In general it is suggested that you store the chemicals according to “hazard classes.” You will no doubt be glad to note that the average jewelry workshop does not have to deal with the hundreds of chemicals that are the norm for chemistry labs to have on hand. The major classes of chemicals in terms of storage are:

Acids, bases, flammables, oxidizers, water-reactive chemicals, pyrophoric substances (catch on fire when in contact with air), light-sensitive chemicals, peroxide-forming chemicals (they make their own explosives), toxic compounds, carcinogens and teratogens (cause birth defects and cell mutations).

Do not store the following chemicals next to, or bring them in contact with, each other. Some reactions are slow and others very rapid. There are, of course, other incompatible mixtures possible; these are just examples. Numerous sites on the internet, and all university chemical labs will have lists of incompatible chemicals for you to refer to. The ones given below are likely inhabitants of jewelry shops.

Acetic acid: ethylene glycol, nitric acid, peroxides, bases, carbonates, hydroxides, metals, oxidizers
Acetone: concentrated sulfuric and nitric acid mixtures
Acetylene: chlorine, copper, mercury, silver (forms explosive acetylides with longer exposure)
Alkalis: alcohols, ketones, acids, halogens, hydrogen, plastics, sodium chloride, sulfur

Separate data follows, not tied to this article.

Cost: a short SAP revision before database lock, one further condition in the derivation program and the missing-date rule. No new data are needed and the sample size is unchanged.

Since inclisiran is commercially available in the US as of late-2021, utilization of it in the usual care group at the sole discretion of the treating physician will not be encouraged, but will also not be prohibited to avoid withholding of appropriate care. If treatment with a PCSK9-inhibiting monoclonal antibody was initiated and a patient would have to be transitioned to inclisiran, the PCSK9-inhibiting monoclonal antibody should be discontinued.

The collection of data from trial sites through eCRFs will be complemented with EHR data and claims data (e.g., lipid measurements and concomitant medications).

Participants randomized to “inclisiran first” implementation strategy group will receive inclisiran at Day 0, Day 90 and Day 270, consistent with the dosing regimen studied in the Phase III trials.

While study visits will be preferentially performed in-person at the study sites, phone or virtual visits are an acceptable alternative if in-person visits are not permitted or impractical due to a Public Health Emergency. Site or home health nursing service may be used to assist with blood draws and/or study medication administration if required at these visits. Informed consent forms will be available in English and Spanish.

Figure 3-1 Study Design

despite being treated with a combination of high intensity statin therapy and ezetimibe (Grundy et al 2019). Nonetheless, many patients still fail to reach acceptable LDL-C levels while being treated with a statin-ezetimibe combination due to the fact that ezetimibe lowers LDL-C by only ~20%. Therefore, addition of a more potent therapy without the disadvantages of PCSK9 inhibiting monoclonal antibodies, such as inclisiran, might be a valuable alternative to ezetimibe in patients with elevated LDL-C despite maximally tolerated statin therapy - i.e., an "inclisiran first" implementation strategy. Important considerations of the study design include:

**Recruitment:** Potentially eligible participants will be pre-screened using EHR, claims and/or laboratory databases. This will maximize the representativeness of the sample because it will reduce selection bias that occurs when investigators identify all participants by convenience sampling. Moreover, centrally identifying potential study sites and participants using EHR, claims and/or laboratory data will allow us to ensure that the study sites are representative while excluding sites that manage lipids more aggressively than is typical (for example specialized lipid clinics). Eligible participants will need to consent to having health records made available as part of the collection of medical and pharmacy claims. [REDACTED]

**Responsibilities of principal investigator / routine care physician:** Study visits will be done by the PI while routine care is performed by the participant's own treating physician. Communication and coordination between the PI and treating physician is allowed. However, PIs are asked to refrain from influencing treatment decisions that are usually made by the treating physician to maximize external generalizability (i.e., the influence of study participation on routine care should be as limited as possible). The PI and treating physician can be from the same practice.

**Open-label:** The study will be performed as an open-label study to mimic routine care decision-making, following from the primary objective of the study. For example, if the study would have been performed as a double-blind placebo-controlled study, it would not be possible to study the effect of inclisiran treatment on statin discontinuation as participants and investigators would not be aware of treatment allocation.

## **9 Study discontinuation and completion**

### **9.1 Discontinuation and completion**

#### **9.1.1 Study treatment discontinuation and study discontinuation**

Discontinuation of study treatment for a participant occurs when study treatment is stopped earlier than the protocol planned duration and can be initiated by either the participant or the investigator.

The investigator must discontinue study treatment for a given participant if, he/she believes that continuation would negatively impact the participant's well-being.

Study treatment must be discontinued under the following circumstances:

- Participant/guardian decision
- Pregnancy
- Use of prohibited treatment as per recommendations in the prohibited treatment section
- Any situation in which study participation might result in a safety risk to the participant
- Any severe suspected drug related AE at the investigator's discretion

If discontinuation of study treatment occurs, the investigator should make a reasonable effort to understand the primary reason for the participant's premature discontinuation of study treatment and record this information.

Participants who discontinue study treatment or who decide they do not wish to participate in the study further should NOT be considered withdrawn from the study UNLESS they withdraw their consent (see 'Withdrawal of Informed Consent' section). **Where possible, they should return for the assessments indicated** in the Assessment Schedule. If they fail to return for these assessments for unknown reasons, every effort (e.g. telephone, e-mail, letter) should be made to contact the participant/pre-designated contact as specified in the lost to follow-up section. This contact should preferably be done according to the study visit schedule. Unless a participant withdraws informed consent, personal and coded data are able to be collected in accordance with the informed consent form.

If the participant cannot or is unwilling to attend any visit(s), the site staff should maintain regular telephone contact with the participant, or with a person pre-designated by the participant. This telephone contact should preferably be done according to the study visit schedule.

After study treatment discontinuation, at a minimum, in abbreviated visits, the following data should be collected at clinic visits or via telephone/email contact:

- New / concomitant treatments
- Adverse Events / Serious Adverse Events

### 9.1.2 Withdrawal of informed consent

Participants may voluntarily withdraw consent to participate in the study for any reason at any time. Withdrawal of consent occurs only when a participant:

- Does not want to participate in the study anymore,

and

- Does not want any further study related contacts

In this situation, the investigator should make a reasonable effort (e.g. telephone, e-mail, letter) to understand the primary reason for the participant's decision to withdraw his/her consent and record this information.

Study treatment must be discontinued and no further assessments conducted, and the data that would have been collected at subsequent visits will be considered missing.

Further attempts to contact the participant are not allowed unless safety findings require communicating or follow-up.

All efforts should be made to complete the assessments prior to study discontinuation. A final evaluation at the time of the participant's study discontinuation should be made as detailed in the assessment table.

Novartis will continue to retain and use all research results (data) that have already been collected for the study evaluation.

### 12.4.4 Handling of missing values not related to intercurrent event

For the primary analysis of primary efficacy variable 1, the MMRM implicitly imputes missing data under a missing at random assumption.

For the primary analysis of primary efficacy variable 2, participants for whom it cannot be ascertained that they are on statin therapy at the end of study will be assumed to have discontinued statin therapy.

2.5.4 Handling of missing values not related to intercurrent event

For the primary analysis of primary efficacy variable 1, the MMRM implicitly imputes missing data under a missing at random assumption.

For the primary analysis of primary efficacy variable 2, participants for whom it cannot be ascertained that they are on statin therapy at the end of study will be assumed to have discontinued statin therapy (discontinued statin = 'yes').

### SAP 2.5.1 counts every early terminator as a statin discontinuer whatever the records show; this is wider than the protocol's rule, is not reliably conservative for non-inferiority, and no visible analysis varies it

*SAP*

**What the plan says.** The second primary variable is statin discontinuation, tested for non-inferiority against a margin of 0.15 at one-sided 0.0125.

Anhydrous Ammonia: mercury, chlorine, iodine, acids, halogens, oxidizers, plastics, sulfur
Chlorates: ammonium salts, acids, metal powders, sulfur, combustible materials
Chlorine ammonia, acetylene, hydrocarbons, hydrogen, turpentine, finely divided metals, alcohols, hydrogen peroxide, iodine, metals, sodium hydroxide
Copper acetylene, hydrogen peroxide, calcium, hydrocarbons, oxidizers
Cyanides acid
Flammable liquids ammonium nitrate, hydrogen peroxide, nitric acid, halogens, alcohols, ammonia, ketones
Hydrofluoric acid aqueous or anhydrous ammonia
Hydrogen Peroxide copper, chromium, iron, most metals or their salts, alcohols, acetone, organic materials, flammable liquids, oxidizing gases
Hydrogen sulfide fuming nitric acid, oxidizing gases
Iodine acetylene, ammonia, hydrogen
Mercury acetylene, ammonia
Nitrates sulfuric acid, acids, reducing agents
Nitric acid acetic acid, cyanides, hydrogen sulfide, flammable liquids, flammable gases
Oxygen oils, grease, hydrogen, flammable liquids, solids or gases
Potassium Chlorate acids
Potassium permanganate glycerin, ethylene glycol, sulfuric acid
Selenides reducing agents
Silver acetylene, oxalic acid, tartaric acid, ammonium compounds
Sulfides acids
Sulfuric acid potassium chlorate, potassium perchlorate, potassium permanganate

If you see the following terms in a chemical’s name, realize that these terms are linked with chemicals that have the potential to be explosive:

acetylide, hypohalite, amine oxide, nitrate, azide, nitrite, chlorate, nitro, diazo, nitroso, diazonium, ononide, fulminate, perchlorate, N-halomine, peroxide, hydroperoxide, picrate. Common materials known to be shock-sensitive and explosive (can detonate when touched) include: ammonium perchlorate, ammonium nitrate, copper acetylide, dinitrotoluene, fulminate of mercury, lead azide, nitroglycerine, dry picric acid, trinitrotoluene and dried crystals of perchloric acid.

(the above lists derived from:

Interested in obtaining the Brain Press book on safety in the jewelry studio? The Jewelry Workshop Safety Report